Asilomar Animal Statistics
The Asilomar Accords are guidelines that facilitate the data collection process and assure consistent reporting across agencies. At The Anti-Cruelty Society, we strictly follow these guidelines to ensure that our numbers are accurate and that we are as transparent as possible to the public.
Download The Anti-Cruelty Society’s operation statistics below.
- 2017 Statistics
- 2016 Statistics
- 2015 Statistics
- 2014 Statistics
- 2013 Statistics
- 2012 Statistics
- 2011 Statistics
- 2010 Statistics
In August of 2004, a group of leaders in animal welfare industry from across the nation convened at Asilomar in Pacific Grove, California, for the purpose of building bridges across varying philosophies, developing relationships, and creating goals focused on significantly reducing the euthanasia of healthy and treatable companion animals in the United States.
Healthy: The term “healthy” means that an animal has not manifested any sign of a behavioral or temperamental characteristic that could pose a health or safety risk or otherwise make the animal unsuitable for placement in an adoptive home. In addition, these animals have manifested no sign of disease, injury, or a congenital or hereditary condition that adversely affects the health of the animal or is likely to adversely affect the animal’s health in the future. This definition includes all dogs and cats that are 8 weeks of age or older at, or subsequent to, the time the animal is taken into possession.
Treatable: The term “treatable” means and includes all cats and dogs that are “rehabilitatable,” as well as all cats and dogs that are considered “manageable.”
Rehabilitatable: The term “rehabilitatable” means and includes all cats and dogs that are not “healthy,” but are likely to become “healthy” if given medical, foster, behavioral, or other care that is equivalent to the care typically provided to pets by reasonable and caring pet owners in the community.
Manageable: The term “manageable” means and includes all cats and dogs that are not “healthy” and are not likely to become “healthy,” regardless of the care provided to them. However, these animals would likely maintain a satisfactory quality of life if given medical, foster, behavioral, or other care, including long-term care, that is equivalent to the care typically provided to pets by reasonable and caring owners in the community. This is provided that the term “manageable” does not include any cat or dog that is determined to pose a significant risk to human health or safety, or to the health or safety of other animals.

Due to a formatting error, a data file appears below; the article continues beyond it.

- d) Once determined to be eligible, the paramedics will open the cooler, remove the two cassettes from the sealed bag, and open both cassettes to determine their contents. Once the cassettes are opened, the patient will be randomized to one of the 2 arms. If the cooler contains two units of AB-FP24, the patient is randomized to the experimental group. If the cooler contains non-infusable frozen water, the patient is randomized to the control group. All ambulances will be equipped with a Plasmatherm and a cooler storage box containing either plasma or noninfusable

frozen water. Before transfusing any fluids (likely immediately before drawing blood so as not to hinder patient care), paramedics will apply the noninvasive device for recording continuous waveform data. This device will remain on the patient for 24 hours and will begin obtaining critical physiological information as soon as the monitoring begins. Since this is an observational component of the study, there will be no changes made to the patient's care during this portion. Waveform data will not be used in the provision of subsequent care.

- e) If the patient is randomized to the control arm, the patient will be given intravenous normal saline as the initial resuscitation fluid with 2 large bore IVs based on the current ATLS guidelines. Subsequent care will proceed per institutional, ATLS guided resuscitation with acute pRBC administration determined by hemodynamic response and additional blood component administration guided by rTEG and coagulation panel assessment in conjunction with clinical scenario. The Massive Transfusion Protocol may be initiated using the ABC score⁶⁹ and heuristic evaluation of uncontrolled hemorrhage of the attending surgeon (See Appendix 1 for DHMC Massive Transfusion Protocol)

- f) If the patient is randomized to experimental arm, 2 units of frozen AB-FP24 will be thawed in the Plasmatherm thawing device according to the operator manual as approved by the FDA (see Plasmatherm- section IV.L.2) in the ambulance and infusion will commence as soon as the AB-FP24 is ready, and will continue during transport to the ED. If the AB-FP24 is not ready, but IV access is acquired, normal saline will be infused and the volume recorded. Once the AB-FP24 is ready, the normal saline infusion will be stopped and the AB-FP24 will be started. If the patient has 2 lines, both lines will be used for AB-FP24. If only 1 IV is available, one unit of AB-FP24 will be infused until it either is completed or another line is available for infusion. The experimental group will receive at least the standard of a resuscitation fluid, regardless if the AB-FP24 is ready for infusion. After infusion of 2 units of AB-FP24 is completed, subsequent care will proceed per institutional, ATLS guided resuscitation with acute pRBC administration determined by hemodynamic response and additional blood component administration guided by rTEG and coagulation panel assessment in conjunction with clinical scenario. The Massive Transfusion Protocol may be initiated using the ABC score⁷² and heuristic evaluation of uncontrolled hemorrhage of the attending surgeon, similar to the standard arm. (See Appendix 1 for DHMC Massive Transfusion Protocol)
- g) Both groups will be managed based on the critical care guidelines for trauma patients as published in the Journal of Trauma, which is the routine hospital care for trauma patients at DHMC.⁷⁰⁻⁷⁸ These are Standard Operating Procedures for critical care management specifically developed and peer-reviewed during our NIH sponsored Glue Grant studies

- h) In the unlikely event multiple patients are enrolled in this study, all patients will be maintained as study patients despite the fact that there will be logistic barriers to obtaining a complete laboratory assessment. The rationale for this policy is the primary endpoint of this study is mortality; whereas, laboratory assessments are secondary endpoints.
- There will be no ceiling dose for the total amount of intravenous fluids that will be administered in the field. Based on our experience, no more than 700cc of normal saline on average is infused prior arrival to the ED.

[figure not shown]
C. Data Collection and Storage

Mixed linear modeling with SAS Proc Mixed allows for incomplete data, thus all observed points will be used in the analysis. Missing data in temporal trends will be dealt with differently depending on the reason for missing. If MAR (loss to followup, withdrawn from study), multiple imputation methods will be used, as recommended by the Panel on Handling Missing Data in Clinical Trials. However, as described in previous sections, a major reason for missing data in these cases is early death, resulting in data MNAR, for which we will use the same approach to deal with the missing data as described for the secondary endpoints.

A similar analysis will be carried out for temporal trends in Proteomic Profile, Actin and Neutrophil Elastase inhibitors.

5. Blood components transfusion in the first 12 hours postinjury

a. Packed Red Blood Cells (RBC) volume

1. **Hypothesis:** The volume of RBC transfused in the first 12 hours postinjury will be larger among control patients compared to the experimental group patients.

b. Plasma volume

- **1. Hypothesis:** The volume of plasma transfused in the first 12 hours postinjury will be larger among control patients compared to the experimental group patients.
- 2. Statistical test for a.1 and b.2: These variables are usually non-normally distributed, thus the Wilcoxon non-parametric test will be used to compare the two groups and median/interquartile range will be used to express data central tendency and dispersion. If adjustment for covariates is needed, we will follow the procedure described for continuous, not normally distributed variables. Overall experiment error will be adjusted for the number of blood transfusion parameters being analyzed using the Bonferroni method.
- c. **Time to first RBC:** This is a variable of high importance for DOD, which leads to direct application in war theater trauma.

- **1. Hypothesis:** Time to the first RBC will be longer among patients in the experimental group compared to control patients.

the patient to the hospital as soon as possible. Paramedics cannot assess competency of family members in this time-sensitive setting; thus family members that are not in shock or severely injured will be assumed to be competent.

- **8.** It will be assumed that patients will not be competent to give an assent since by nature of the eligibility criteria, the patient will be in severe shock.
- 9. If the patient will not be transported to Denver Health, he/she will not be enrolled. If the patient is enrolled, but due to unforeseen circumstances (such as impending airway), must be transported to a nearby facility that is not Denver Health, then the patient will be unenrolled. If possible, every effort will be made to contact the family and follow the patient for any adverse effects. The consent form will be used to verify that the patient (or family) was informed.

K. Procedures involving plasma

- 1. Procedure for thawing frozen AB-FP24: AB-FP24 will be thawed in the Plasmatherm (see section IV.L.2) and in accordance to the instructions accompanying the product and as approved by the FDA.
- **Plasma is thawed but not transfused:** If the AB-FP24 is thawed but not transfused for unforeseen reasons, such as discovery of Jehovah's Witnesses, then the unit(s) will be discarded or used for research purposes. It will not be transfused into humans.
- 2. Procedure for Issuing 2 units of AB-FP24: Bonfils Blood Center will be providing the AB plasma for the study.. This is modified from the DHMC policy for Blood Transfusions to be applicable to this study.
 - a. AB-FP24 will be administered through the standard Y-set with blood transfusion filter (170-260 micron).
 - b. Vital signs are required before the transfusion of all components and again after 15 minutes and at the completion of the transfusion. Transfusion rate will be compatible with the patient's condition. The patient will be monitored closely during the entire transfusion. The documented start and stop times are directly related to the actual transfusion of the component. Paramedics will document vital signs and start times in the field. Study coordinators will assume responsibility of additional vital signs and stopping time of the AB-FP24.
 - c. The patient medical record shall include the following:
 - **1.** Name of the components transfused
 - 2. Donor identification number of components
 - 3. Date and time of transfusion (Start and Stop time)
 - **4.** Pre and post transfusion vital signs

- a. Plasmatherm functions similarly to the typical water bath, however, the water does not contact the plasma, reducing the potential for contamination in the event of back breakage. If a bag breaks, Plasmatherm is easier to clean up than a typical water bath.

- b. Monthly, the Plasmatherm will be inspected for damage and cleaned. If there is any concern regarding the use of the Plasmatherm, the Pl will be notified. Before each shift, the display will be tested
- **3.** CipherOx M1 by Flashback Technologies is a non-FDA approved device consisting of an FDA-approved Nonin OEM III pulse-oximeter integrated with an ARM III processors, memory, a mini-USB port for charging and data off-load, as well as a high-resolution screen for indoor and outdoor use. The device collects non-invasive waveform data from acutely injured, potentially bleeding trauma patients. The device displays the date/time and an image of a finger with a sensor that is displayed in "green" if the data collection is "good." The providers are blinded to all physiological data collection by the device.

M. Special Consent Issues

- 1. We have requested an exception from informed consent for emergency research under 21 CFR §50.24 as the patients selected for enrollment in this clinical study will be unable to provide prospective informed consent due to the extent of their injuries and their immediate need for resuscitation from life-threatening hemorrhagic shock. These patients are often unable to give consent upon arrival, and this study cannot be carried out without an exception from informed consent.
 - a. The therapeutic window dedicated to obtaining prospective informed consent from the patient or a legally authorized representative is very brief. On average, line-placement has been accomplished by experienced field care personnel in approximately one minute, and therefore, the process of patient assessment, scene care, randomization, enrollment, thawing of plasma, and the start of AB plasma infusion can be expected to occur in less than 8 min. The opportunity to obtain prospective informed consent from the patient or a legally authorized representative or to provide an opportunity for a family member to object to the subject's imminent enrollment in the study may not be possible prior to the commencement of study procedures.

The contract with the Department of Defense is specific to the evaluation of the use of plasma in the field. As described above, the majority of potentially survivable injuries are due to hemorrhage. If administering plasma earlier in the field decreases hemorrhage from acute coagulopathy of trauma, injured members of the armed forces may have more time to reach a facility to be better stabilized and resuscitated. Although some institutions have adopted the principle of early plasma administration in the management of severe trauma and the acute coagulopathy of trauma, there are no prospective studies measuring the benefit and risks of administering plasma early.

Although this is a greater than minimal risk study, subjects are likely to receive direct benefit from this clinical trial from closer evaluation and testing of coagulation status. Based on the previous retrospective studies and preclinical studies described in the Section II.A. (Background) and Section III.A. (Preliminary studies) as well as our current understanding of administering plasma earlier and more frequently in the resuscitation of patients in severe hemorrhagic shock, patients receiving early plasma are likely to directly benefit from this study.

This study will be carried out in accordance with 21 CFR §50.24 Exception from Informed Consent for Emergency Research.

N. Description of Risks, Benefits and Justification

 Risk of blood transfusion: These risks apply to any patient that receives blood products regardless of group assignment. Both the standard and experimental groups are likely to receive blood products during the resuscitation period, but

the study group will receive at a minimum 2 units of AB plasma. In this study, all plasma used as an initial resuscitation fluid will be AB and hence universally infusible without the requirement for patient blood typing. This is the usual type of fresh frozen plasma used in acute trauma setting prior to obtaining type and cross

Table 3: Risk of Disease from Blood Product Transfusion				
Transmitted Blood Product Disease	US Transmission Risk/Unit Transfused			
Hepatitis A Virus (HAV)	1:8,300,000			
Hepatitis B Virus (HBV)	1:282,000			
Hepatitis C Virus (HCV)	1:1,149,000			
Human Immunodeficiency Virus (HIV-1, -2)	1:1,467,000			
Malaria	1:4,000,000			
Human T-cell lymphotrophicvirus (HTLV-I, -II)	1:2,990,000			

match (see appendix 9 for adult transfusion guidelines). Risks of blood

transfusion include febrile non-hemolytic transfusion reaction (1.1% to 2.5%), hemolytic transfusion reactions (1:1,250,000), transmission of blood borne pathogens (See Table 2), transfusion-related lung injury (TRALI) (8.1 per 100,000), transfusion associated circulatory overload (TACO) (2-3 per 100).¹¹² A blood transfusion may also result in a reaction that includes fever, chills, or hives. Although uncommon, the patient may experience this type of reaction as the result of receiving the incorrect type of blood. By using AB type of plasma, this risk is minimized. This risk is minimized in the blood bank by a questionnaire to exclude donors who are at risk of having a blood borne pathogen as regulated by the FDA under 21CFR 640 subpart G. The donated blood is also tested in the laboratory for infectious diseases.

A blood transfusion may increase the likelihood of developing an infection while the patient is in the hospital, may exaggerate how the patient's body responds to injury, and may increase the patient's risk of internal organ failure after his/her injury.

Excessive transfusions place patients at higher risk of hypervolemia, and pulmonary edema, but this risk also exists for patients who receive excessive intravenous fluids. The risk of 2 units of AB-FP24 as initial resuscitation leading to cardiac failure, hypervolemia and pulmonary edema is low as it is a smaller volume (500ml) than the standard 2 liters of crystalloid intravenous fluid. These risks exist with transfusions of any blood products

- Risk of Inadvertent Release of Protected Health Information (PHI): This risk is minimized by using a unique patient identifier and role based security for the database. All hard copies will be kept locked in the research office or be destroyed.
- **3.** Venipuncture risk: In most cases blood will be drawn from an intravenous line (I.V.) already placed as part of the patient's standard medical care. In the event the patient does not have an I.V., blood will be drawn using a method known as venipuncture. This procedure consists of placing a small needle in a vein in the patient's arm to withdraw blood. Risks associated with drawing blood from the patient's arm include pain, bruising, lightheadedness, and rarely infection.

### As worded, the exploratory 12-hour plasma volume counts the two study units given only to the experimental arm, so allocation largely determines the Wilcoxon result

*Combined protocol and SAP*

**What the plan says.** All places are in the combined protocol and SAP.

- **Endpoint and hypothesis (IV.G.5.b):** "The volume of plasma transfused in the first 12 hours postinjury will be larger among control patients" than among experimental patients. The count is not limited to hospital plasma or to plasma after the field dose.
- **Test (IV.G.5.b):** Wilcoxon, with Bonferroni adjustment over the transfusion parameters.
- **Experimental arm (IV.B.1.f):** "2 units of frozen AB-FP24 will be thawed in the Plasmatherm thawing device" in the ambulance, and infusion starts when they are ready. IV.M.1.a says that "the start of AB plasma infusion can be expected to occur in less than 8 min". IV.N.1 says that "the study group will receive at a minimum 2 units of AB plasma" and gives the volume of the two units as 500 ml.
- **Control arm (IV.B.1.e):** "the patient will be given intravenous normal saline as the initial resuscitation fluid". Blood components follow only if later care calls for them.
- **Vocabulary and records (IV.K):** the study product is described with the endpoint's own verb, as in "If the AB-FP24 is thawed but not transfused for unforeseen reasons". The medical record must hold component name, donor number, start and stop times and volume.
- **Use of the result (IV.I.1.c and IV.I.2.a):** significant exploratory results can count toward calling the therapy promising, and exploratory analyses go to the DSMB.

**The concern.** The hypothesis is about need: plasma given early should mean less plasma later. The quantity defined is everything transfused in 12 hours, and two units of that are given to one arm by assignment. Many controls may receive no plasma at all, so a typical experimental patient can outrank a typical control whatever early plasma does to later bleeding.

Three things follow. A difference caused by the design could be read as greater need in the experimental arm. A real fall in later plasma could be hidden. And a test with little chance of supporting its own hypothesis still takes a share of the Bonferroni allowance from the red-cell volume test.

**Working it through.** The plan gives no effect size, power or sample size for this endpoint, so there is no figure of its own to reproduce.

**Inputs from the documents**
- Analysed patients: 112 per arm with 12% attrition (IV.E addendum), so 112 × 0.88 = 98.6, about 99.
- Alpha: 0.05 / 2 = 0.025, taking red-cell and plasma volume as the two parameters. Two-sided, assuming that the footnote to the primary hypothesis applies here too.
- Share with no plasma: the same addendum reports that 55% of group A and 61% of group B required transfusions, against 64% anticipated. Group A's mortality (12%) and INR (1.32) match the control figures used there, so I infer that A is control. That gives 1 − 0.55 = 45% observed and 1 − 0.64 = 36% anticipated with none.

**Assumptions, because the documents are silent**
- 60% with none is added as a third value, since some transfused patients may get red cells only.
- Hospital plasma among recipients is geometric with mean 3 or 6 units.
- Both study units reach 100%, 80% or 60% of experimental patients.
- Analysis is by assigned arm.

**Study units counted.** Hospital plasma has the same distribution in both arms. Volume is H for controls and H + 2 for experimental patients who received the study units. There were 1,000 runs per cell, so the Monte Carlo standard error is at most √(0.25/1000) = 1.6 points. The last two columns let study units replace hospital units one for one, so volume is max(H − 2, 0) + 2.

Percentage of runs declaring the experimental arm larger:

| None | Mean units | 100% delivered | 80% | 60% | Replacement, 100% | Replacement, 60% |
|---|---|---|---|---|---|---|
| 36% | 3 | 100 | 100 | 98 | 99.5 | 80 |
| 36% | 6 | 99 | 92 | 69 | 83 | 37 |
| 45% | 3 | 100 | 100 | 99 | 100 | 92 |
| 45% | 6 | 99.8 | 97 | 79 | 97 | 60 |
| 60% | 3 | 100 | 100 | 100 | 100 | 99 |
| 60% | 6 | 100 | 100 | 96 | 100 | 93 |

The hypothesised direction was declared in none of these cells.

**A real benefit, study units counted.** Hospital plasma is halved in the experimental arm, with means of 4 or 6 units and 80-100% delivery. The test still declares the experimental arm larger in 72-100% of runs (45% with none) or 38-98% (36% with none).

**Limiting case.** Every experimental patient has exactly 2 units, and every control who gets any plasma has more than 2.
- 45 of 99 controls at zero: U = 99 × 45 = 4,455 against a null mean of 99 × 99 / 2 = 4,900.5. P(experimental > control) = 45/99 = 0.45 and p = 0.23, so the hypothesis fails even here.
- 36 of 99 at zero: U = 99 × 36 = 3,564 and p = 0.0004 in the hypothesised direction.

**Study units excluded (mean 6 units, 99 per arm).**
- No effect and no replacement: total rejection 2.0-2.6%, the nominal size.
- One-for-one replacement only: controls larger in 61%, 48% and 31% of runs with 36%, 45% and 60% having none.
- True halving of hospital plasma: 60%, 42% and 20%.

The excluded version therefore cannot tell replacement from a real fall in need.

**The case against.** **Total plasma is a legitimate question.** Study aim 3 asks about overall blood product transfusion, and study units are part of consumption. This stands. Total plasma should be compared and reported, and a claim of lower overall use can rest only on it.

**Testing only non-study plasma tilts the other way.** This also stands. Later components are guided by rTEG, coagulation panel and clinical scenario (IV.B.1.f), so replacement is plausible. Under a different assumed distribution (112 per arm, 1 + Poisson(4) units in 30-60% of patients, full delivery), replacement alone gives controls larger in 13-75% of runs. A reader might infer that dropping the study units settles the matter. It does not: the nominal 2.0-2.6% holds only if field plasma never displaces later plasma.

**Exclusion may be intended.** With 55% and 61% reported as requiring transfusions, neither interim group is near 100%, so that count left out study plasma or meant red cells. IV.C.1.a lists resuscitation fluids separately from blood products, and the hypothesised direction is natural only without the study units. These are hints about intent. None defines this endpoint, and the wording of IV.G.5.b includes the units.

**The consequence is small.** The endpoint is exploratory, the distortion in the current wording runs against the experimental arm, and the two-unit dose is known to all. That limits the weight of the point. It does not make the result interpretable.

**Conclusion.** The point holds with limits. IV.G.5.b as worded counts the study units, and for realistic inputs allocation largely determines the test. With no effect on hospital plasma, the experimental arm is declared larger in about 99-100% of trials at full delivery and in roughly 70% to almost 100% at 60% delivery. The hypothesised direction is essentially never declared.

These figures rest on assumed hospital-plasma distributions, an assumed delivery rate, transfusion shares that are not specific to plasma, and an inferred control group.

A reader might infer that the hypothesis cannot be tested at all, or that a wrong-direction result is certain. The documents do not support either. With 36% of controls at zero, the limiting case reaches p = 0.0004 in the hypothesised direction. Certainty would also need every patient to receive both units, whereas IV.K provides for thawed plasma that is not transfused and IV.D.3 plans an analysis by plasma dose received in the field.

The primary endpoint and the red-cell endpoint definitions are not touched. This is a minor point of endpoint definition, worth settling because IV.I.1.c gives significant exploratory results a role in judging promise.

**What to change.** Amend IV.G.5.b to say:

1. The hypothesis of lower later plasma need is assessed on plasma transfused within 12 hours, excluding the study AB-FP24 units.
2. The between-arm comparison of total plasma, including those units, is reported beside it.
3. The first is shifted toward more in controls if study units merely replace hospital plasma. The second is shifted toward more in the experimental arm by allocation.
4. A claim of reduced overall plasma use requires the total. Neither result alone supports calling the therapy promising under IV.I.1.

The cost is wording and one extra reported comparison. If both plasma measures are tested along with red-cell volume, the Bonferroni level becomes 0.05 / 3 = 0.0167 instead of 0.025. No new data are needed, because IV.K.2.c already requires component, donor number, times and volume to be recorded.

Unhealthy and Untreatable: The term “unhealthy and untreatable” means and includes all cats and dogs that display the following characteristics at, or subsequent to, the time they are taken into possession.
- Behavioral or temperamental characteristics that post a health or safety risk or otherwise make the animal unsuitable for placement as a pet. These animals must not be likely to become “healthy” or “treatable,” even if they receive care that is typically provided to pets by reasonable and caring pet owners in the community.
- Suffering from a disease, injury, or congenital or hereditary condition that adversely affects the animal’s health, or is likely to adversely affect the animal’s health in the future. These animals must not be likely to become “healthy” or “treatable,” even if they receive the care typically provided to pets by reasonable and caring pet owners in the community.
- This also includes animals that are younger than 8 weeks of age and are not likely to become “healthy” or “treatable,” even if they receive care typically provided by reasonable and caring pet owners in the community.